Recently, in Policemen’s Benevolent Labor Committee v. The City of Sparta, 2020 IL 125508, the Illinois Supreme Court held that a city’s “activity points system,” which awarded activity points to police officers for issuing citations, violated the plain language of Section 11-1-12 of the Illinois Municipal Code (65 ILCS 5/11-1-12 (West 2016)). The City of Sparta’s “activity points system” required all full-time police officers to accumulate a minimum number of points each month. Among the policing activities that earned points, two points were earned for issuing a citation and one point was earned for giving a traffic stop warning. In addition, awards for Officer of the Month and Officer of the Year were based on points earned over the minimum standard (82 points for day-shift officers and 65 points for night-shift officers).
Section 11-1-12 of the Illinois Municipal Code prohibits a municipality from: 1) requiring a police officer to issue a specific number of citations within a designated period of time; 2) comparing the number of citations issued by police officers for the purpose of evaluating job performance; and 3) including either the issuance of citations or the number of citations issued by a police officer in the officer's "points of contact," which include any quantifiable contact made in the furtherance of the police officer’s duties. The City argued that its “activity points system” did not violate section 11-1-12 because police officers could meet the monthly requirement without writing any citations, there was no requirement to write a specific number of citations, and officers were not compared based on the number of citations issued. In response, the police officer’s Union argued that earning two points for issuing citations was a direct violation of section 11-1-12.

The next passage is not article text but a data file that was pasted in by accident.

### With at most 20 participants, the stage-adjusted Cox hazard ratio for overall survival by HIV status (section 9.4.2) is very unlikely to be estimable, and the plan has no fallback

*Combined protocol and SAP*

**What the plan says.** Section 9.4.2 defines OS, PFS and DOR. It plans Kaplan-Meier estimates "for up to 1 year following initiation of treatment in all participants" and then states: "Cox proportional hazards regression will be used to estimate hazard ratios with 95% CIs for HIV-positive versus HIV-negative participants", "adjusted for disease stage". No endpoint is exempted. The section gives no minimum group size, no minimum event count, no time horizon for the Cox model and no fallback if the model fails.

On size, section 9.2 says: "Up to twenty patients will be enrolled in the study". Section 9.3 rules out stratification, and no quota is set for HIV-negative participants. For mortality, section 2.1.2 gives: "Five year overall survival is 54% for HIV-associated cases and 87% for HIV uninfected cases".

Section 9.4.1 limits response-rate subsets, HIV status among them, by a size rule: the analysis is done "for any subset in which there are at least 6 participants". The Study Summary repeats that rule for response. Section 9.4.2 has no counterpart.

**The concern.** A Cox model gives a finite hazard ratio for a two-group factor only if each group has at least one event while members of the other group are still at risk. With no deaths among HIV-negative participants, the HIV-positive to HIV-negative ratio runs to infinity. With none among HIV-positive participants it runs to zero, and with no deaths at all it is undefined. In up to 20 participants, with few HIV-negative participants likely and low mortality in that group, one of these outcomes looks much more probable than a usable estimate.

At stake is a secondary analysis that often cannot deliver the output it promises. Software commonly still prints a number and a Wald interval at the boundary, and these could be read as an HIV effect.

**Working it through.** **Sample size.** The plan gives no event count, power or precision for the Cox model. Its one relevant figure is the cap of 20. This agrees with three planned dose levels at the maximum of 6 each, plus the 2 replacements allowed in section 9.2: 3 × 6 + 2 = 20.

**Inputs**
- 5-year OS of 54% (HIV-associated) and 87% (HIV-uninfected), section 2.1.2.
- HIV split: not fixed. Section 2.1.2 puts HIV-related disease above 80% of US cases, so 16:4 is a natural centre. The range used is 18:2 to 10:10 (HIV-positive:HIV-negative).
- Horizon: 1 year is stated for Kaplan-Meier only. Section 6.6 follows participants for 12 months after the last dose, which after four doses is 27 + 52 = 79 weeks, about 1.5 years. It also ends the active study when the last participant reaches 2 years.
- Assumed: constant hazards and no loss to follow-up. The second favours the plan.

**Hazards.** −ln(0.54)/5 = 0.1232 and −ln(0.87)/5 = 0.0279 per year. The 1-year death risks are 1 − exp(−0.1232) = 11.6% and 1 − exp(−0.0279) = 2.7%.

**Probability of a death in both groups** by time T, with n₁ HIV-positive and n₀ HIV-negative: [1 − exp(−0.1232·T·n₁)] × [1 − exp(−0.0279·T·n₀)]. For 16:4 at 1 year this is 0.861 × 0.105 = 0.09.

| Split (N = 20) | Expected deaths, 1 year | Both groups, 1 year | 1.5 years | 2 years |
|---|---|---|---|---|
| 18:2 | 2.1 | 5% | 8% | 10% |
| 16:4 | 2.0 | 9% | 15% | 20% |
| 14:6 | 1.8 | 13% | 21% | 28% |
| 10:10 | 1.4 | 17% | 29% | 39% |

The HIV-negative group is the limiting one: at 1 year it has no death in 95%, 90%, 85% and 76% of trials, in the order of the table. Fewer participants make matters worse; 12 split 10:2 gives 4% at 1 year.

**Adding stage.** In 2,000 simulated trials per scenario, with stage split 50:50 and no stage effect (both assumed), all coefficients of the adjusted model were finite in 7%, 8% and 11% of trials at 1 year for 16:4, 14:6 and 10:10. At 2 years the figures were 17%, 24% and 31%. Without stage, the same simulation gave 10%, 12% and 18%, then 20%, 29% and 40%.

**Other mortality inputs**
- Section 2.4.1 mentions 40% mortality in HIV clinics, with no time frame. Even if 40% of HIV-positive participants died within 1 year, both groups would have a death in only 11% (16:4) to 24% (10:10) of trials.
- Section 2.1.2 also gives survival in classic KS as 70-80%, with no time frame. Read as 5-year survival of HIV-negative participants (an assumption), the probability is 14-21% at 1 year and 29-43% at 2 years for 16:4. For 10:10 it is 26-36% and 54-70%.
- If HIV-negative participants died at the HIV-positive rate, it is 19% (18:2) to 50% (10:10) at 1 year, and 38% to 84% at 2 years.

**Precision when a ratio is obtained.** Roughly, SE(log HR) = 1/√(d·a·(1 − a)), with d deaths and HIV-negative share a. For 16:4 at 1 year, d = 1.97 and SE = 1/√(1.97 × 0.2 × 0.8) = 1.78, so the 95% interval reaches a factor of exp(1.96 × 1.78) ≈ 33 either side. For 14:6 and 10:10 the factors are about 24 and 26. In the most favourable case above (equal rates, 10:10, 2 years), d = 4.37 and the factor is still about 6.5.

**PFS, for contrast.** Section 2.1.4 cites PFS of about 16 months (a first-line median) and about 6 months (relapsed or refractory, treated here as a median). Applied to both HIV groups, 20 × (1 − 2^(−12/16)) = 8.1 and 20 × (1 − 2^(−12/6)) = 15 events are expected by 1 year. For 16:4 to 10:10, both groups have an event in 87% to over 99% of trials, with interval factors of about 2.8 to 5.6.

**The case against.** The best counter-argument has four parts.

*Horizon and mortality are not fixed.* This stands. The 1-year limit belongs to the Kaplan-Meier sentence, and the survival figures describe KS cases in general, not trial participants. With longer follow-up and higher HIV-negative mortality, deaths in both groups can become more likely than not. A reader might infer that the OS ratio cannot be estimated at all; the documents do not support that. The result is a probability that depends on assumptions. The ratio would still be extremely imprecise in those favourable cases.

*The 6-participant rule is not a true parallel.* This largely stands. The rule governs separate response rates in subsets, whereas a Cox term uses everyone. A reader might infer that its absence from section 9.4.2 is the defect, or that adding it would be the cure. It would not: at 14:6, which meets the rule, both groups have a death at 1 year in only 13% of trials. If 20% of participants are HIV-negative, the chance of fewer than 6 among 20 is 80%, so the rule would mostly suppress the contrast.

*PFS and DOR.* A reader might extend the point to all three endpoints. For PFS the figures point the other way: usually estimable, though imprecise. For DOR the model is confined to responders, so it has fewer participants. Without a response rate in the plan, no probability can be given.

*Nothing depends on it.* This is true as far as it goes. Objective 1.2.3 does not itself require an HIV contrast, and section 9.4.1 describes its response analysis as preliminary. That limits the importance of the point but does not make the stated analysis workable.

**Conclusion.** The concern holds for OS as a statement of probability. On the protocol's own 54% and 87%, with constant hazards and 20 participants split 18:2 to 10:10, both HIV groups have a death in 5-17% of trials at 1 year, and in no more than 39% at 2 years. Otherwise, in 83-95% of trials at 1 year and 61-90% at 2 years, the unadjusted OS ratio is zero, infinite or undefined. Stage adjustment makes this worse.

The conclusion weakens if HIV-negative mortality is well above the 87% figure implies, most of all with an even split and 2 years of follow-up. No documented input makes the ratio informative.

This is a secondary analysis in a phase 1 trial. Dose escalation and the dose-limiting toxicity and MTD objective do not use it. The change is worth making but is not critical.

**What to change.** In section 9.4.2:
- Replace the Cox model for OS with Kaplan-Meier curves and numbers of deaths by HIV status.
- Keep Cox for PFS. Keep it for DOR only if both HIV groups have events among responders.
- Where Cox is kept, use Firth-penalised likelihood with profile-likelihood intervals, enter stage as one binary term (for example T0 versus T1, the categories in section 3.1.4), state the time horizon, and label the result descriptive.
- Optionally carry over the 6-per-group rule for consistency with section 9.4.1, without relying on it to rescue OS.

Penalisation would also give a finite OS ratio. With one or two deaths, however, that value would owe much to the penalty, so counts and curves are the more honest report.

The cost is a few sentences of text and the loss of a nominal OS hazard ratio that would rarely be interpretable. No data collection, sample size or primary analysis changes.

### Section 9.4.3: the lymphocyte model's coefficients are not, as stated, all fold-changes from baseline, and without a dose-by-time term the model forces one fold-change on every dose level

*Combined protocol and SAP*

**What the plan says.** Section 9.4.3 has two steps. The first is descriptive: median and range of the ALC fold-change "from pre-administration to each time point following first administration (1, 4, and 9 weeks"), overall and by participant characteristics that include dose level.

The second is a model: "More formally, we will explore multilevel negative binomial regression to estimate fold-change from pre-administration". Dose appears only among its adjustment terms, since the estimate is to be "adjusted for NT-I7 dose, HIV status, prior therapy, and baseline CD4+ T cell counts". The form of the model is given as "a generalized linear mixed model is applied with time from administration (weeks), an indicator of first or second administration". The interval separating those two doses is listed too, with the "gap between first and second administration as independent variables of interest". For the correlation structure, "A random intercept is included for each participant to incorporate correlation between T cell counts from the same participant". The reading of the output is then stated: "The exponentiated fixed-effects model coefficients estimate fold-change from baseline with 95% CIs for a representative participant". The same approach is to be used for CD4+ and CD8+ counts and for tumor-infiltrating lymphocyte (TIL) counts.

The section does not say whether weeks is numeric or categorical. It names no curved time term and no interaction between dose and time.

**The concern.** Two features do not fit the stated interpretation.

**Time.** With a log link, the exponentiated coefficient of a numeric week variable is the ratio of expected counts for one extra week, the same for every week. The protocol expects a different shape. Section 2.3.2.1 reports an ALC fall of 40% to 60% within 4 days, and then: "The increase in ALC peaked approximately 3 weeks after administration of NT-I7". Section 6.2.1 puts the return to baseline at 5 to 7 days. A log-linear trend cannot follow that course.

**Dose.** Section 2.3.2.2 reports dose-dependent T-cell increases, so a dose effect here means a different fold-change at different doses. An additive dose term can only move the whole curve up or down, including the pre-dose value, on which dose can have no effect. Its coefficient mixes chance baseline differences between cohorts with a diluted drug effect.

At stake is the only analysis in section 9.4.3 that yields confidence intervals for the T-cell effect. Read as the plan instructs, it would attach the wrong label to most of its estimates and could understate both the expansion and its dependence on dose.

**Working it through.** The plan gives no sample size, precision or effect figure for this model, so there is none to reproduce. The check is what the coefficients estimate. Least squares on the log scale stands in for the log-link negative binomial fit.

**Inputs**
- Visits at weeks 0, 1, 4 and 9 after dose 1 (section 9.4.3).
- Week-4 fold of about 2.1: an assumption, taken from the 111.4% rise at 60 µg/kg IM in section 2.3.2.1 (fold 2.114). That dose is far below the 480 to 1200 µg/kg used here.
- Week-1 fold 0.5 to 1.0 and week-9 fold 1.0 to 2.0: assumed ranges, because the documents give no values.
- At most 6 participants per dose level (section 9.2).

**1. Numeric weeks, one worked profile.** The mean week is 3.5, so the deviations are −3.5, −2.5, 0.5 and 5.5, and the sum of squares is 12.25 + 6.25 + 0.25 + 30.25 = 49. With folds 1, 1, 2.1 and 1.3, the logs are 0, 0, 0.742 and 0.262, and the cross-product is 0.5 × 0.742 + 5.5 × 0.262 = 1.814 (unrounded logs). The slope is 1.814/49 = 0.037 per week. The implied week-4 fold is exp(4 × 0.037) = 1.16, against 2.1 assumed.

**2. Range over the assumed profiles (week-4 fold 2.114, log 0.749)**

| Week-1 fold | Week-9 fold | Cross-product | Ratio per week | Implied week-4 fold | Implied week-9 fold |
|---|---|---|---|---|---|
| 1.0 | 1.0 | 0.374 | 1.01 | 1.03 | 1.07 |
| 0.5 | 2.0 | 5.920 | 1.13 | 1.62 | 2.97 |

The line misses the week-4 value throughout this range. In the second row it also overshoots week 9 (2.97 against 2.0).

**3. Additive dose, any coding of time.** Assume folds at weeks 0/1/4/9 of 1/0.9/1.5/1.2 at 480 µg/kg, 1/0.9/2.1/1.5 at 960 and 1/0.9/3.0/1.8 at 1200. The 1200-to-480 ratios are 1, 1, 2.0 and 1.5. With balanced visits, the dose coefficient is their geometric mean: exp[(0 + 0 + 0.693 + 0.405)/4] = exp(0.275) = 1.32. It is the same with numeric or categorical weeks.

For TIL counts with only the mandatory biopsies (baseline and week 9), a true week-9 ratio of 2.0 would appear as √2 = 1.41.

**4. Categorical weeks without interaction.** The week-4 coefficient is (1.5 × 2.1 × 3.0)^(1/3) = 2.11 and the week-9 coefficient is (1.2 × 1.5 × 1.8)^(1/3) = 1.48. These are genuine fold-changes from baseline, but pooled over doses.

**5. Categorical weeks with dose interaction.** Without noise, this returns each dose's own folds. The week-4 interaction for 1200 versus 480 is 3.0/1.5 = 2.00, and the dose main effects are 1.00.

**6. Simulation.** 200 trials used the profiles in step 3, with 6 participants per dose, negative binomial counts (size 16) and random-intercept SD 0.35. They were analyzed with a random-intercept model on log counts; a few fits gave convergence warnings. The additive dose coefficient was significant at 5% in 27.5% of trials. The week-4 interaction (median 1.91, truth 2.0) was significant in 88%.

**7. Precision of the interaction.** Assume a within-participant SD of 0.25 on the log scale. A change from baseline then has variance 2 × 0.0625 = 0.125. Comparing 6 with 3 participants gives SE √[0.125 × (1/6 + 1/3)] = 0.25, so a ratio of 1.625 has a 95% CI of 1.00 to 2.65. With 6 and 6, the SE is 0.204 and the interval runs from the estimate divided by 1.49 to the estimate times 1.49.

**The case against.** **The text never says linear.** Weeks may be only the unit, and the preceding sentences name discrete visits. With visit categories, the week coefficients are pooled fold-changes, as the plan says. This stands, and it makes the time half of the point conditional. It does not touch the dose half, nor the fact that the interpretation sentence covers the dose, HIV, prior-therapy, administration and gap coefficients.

The Circuit Court granted the City’s motion for summary judgment finding that the City’s activity points policy did not violate section 11-1-12. However, the Appellate Court agreed with the Union and found that the activity points policy violated the plain language of section 11-1-12 because the City was evaluating its police officers by including the number of citations issued as a "point of contact." The Illinois Supreme Court agreed with the Appellate Court and concluded that section 11-1-12 prohibits municipalities from including the issuance of citations in a “points of contact” system used to evaluate the job performance of police officers. The Illinois Supreme Court further found that “[b]y granting awards based on points of contact, the policy may provide an incentive for officers to write citations to accumulate as many points as possible.”